So people (well some MPs) want the general election to be in August next year. Most people regret that they have not already seen the back of the current House – which they would presumably have done if the courts had decided that the elections were to be in December this year.
In fact the courts were not even asked about August 2013. The contenders were August 2012, December 2012, and between January and March 2013. The Court of Appeal decided the last was the correct interpretation of the constitution.
We believe that this was the correct interpretation, indeed one of us was amicus curiae (friend of the court), who advanced that date. But regardless of our view, that court decision is the law; that is now what the constitution means.
No-one appealed to the Supreme Court. So after a time the possibility of doing so lapsed. But anyway, it would have been hard to raise the possibility of August 2013 if it had not been an issue in lower courts.
And since there is that decision, it is unlikely that anyone could now bring a new case on the election date. A basic principle of law is that once a matter has been decided by the courts, it is not possible to go back to the court with it (other than on appeal within the time limit, long past in this case).
There must be an end to litigation. The courts have decided that this applies to constitutional cases. The anxiety of those who have already resigned to contest about the possibility that they might have to wait five more months is a clear illustration of why the courts take this approach.
We should also make it clear that any argument in favour of the August 2013 should not succeed before the courts. The Court of Appeal decided that the relevant part of the constitution was Schedule 6, sections 9 and 10: which say the existing House continues for its “unexpired term”, after which elections must be held within 60 days.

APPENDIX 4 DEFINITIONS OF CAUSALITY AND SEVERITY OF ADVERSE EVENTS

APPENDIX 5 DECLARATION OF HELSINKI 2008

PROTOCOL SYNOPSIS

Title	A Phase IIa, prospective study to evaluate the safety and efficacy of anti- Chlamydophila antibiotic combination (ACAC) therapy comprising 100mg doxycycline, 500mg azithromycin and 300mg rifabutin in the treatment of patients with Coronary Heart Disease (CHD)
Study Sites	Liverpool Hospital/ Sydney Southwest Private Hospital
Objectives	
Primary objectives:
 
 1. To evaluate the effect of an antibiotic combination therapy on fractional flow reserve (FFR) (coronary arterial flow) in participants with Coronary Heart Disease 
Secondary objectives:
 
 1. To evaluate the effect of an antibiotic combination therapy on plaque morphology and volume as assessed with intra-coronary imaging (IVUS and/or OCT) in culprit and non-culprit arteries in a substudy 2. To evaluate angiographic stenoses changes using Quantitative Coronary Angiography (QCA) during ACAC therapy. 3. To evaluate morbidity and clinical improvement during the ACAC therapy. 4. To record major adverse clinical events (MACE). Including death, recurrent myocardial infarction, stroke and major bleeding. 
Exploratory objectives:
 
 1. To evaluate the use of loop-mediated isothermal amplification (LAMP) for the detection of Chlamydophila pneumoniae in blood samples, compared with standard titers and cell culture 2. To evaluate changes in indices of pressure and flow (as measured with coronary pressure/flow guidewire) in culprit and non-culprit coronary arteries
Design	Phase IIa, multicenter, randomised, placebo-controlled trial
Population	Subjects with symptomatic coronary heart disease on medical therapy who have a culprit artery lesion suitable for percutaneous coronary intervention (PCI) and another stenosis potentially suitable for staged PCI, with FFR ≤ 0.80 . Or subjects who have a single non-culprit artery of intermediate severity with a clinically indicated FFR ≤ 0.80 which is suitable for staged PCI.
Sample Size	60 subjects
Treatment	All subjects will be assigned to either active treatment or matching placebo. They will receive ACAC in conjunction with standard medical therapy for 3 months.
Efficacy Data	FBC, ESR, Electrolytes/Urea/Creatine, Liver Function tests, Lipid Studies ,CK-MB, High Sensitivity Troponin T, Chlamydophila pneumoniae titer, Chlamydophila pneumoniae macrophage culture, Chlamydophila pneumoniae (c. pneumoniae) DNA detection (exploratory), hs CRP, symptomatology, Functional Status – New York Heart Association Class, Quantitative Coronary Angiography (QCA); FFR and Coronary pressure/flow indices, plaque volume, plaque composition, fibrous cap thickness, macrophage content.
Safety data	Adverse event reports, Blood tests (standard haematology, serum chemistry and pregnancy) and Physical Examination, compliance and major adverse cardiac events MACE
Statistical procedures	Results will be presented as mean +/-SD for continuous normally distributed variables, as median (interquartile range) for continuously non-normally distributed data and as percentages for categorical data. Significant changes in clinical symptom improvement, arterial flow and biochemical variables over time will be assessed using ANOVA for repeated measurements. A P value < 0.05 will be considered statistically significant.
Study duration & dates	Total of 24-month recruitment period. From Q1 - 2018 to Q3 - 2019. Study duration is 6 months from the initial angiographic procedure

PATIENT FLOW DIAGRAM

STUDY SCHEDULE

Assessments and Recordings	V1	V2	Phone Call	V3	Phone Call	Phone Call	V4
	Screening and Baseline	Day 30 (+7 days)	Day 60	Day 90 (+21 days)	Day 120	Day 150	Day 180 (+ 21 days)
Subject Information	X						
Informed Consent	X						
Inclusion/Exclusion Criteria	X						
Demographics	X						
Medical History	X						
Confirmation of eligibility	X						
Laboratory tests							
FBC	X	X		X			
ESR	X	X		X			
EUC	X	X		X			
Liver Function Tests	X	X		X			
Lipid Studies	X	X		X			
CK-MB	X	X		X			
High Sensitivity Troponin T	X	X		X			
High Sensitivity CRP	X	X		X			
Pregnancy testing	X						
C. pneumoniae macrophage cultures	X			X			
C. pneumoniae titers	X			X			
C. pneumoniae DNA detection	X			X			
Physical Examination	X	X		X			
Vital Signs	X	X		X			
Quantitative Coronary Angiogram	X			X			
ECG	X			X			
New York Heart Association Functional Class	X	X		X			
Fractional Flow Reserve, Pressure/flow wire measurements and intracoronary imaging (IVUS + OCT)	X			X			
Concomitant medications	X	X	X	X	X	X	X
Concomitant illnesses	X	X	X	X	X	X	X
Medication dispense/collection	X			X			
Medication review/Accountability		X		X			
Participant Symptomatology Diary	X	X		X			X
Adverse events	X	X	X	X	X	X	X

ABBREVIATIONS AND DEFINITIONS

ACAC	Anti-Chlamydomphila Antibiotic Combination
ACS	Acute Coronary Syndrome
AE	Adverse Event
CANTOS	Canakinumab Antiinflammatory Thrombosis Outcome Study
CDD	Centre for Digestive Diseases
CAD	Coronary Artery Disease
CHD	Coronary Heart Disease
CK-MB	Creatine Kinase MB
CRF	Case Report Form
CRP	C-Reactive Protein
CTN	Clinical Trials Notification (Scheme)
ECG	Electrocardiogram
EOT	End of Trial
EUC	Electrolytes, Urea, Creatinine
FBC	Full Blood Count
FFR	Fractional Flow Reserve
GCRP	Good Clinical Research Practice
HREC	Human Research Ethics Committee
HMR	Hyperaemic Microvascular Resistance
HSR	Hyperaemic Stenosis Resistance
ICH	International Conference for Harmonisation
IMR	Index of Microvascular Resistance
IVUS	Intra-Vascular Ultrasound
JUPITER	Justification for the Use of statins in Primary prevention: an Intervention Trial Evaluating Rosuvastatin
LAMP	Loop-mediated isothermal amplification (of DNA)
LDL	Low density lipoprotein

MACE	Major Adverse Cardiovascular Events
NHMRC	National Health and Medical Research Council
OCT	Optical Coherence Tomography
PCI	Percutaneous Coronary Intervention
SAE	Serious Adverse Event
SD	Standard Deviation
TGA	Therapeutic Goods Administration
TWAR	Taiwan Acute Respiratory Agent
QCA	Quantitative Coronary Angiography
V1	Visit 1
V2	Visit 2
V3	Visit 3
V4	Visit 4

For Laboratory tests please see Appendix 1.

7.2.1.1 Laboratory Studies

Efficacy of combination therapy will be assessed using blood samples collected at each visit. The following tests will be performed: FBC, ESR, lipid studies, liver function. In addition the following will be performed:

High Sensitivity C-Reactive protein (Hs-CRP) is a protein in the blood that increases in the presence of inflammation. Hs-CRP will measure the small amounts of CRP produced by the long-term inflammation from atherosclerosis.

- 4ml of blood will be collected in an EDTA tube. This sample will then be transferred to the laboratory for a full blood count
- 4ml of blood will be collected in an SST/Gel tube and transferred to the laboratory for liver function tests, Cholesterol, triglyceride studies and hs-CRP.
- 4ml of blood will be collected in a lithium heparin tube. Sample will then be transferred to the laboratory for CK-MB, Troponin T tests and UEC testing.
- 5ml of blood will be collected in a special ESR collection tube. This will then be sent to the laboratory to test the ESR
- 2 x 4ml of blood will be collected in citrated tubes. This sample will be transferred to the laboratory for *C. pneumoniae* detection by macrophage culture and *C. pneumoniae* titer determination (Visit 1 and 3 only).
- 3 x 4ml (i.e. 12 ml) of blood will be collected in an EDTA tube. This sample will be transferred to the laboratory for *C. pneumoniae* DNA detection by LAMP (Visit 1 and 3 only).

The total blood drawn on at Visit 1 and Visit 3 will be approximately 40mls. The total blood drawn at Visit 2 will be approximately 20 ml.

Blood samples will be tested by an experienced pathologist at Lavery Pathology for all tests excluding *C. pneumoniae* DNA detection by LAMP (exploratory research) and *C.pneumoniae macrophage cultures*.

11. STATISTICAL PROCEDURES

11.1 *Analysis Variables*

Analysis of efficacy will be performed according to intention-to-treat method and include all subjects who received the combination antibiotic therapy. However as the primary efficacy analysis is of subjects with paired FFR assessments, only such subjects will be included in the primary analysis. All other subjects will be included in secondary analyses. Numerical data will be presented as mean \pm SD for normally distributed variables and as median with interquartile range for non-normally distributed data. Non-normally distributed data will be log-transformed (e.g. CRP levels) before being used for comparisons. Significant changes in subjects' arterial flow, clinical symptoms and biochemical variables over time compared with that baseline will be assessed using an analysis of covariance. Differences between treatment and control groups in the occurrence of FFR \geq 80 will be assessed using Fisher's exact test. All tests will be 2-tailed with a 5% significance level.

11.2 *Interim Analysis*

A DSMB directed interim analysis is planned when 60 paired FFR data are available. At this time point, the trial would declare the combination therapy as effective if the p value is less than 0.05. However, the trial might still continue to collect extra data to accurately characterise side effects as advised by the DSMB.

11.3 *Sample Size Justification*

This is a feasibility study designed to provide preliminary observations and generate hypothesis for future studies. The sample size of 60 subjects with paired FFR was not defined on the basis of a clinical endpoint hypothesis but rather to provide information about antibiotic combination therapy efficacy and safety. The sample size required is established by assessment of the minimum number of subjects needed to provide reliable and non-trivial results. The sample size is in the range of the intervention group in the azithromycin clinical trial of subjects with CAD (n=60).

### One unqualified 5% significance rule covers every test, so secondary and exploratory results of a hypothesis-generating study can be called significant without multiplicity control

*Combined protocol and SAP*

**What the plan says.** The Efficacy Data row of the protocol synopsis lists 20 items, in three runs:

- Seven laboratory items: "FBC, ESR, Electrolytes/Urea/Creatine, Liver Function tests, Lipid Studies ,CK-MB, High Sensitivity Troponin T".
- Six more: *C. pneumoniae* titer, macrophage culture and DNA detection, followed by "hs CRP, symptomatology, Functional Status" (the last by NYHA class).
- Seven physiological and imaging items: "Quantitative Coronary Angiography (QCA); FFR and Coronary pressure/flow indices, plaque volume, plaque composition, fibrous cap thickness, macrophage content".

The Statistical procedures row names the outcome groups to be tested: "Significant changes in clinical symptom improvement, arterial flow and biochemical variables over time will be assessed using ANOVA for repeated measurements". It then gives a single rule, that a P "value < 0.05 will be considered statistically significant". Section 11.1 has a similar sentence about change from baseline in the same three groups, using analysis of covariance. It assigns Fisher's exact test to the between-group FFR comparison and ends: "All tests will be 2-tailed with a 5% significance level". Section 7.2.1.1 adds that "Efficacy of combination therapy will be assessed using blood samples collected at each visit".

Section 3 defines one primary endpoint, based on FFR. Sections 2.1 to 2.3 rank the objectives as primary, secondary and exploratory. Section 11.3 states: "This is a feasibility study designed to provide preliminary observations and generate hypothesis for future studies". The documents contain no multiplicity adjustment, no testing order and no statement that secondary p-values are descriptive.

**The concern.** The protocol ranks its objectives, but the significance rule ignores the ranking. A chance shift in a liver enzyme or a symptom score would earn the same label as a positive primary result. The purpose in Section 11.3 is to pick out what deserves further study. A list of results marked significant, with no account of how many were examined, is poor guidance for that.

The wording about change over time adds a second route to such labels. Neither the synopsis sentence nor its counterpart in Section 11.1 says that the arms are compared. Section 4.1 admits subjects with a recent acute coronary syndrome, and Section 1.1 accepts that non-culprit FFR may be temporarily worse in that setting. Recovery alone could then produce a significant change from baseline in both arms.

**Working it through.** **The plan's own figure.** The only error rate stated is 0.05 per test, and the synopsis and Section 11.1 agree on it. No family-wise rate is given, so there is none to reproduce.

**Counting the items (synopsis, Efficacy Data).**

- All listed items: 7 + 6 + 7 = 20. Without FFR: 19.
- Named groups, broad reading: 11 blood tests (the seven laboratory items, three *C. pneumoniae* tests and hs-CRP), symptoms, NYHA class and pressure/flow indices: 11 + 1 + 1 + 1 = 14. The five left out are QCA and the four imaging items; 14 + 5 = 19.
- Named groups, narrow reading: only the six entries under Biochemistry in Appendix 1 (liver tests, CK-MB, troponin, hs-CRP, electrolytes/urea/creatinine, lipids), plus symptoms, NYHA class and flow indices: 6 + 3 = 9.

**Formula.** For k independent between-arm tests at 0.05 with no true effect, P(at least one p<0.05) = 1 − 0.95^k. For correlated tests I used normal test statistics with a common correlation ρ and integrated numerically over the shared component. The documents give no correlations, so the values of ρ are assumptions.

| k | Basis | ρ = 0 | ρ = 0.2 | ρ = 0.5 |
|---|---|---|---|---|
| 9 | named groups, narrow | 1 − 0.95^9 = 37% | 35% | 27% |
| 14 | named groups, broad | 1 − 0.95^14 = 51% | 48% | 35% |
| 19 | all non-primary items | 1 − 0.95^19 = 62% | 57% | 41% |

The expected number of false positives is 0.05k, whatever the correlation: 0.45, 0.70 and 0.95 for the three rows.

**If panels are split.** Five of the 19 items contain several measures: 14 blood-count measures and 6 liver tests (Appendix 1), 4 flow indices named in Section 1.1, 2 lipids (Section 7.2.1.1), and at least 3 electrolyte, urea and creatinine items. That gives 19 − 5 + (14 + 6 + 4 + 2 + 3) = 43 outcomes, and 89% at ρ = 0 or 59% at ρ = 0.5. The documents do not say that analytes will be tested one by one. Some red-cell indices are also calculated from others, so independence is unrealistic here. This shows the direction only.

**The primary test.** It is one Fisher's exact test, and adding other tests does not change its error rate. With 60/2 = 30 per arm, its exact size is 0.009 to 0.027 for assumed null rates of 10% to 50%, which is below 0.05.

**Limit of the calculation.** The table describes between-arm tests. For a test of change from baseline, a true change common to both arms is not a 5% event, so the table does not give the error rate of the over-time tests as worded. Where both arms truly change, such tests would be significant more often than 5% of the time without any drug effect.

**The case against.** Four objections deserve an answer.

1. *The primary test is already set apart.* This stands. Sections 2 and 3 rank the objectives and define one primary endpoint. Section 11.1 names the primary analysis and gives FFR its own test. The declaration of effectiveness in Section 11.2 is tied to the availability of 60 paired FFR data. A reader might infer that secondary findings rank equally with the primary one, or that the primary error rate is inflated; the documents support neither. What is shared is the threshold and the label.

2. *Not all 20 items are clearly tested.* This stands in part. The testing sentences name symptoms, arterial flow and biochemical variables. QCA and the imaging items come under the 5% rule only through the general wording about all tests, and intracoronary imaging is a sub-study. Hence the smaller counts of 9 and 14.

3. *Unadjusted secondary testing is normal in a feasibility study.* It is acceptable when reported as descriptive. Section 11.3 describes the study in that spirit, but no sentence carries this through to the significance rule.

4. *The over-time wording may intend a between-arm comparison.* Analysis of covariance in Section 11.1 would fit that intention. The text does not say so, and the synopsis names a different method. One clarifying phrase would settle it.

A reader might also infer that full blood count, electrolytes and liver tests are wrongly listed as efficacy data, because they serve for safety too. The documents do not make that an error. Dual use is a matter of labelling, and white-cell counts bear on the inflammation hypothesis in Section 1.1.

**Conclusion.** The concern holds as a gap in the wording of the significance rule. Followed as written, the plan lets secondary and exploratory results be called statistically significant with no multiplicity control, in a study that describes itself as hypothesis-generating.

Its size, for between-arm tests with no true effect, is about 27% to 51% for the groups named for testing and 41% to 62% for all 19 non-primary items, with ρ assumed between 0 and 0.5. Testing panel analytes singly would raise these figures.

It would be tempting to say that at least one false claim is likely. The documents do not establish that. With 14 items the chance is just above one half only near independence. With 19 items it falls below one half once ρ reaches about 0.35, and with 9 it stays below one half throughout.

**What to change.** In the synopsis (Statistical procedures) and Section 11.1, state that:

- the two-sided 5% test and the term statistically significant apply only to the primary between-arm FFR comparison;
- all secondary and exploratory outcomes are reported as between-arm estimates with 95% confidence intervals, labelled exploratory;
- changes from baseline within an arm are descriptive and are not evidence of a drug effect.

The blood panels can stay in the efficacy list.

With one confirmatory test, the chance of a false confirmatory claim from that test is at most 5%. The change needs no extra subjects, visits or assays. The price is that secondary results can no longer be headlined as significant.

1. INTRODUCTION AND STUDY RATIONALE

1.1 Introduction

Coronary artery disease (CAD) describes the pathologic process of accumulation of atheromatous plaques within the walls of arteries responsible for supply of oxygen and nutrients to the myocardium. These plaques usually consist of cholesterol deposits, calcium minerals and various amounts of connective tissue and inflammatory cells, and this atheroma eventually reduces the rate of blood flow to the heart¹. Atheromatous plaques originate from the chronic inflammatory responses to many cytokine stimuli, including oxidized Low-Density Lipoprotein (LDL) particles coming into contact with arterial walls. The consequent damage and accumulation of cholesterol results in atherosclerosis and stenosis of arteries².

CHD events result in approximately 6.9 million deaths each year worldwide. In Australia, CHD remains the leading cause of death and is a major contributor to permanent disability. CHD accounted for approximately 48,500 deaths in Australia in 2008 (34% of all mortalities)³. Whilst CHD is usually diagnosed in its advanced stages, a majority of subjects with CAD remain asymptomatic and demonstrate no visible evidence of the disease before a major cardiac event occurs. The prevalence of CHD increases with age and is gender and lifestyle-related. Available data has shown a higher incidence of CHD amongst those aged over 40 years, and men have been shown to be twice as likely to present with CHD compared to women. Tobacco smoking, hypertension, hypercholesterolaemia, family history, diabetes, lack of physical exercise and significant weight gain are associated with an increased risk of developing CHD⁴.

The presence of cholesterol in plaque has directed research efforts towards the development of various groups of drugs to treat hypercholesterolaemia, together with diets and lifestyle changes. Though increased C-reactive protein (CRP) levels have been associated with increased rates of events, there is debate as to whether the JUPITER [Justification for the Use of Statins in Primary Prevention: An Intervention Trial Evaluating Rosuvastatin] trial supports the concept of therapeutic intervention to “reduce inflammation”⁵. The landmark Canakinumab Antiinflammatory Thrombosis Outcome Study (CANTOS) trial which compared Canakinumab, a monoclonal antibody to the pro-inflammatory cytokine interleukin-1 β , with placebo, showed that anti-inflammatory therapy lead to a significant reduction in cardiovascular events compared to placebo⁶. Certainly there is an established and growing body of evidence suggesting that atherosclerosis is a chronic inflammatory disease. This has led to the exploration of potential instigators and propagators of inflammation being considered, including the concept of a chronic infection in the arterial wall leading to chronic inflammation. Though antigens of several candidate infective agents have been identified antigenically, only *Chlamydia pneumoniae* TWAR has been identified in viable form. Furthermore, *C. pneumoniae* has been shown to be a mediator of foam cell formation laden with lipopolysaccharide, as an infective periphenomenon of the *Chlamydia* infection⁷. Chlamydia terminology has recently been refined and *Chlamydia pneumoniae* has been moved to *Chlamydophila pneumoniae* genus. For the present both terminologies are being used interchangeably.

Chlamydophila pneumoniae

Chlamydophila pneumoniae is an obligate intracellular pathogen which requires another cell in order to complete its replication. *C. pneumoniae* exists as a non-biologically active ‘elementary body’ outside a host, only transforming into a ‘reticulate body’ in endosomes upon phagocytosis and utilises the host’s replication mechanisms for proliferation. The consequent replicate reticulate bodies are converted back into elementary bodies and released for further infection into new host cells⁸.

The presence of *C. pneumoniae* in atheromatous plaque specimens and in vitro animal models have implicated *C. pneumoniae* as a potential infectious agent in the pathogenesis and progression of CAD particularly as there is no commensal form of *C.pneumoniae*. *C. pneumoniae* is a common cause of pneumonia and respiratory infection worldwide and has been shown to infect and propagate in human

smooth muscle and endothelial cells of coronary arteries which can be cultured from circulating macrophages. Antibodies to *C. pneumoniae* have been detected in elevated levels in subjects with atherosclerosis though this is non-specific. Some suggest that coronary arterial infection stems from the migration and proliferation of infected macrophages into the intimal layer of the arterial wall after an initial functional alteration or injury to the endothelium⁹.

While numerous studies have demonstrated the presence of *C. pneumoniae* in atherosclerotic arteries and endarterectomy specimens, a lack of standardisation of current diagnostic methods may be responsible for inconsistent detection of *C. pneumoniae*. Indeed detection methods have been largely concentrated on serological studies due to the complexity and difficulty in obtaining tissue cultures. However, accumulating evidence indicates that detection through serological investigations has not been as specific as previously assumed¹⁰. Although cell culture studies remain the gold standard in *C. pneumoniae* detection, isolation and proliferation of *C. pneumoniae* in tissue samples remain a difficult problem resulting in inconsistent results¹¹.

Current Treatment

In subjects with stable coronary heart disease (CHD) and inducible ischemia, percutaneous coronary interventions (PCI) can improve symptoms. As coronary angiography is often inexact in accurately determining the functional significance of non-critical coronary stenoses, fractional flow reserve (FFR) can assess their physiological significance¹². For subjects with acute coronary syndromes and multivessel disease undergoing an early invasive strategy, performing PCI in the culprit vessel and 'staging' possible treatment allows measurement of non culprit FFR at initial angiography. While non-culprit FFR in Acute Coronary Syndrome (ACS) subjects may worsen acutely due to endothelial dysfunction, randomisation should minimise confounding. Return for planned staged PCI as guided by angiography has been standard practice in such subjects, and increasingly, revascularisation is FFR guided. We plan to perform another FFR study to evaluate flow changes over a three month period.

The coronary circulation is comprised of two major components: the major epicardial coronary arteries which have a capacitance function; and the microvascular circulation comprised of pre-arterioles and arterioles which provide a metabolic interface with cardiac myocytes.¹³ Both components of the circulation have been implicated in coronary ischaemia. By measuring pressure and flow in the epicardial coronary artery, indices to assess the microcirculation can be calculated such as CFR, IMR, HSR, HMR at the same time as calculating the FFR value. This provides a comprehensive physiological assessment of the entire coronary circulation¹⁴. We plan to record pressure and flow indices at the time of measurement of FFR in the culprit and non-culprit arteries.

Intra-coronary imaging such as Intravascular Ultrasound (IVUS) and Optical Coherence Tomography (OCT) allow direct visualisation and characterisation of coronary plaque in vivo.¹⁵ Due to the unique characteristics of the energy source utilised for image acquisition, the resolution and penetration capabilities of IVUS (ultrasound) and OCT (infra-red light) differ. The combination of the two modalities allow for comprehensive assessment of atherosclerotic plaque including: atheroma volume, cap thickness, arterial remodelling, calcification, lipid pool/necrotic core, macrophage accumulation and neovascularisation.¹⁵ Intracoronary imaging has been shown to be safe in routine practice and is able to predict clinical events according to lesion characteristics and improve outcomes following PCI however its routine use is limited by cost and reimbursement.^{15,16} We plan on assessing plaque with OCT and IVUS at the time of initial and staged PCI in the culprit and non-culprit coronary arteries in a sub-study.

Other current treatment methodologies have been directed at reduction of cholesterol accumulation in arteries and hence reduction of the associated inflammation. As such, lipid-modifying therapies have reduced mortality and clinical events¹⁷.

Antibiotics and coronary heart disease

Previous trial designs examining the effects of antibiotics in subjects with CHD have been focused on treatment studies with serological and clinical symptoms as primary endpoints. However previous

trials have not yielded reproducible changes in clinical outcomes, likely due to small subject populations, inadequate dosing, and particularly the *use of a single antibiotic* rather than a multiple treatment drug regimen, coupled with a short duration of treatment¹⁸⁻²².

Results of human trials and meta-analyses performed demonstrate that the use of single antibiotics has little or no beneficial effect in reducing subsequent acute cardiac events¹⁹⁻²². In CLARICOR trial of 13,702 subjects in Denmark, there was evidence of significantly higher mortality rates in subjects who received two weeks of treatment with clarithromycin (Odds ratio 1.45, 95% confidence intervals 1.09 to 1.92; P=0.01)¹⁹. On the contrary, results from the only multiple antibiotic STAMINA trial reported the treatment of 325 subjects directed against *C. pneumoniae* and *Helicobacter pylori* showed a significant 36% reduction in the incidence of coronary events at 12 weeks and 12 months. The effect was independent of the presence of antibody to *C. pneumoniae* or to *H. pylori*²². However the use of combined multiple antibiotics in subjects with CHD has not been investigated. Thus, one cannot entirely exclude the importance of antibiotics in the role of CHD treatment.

The court decided (and the three judges of the High Court had agreed) that this means the end of its term under the old constitution, because it was that constitution under which the House was elected.
This transitional provision applies and not the provision in the constitution about elections in August, which will apply to the following elections.
The only reason December was a live issue was that people remembered that the last two elections were held in December, forgetting that this happened only because Moi (in 2002) and Kibaki (in 2007) dissolved Parliament early.
Those two previous parliaments did not run to the end of their terms. This erroneous recollection was shared by the Committee of Experts, which clearly assumed that the normal year for elections was 2012.
The language of the constitution in Schedule 6 prevailed over the CoE’s erroneous assumption; it would prevail over the date that even the CoE did not contemplate – August 2013.
The court ruling tells the country what the constitution means. It means the elections must be between January 14, 2013 (when the term of the present Parliament ends) and 60 days later.
Most clearly of all, the Independent Electoral and Boundaries Commission cannot hold the elections at any other time. It was actually a party to the case.
There are also policy reasons for sticking with the planned date – the sooner we get to the full application of the constitution, especially concerning the governance of the country, the better. Continuing with present arrangements for another five months (that is until three years after the adoption of the constitution) is hardly consistent with the spirit of change and reform underlying the constitution.
With a new constitutional order, it is imperative to give the people the opportunity to elect the executive and the legislature at the earliest possibility, and with it the introduction of the improved system of representation, governance and accountability.
With the election date determined by the courts, the responsibility of the IEBC is clear: to get on with the elections on its preferred date of March 4.
A later date will be unfair to those who have resigned public offices on the assumption of a March 4 poll. The failure to hold elections on March 4 will create a major crisis. It will undermine the rule of law, and the role of courts to settle constitutional disputes.
We have no more time for litigation when both the High Court and the Court of Appeal have in very clear terms decided on the dates. Those who want to participate will nominate themselves. Others will have to wait until August 2020.
The House is not to become the 'August House' – in the sense that it is elected in August – yet. Let us hope the new House, to be elected in March, really deserves the cliché 'august House'. Dictionaries define 'august' in terms like revered, impressive, respected, admired.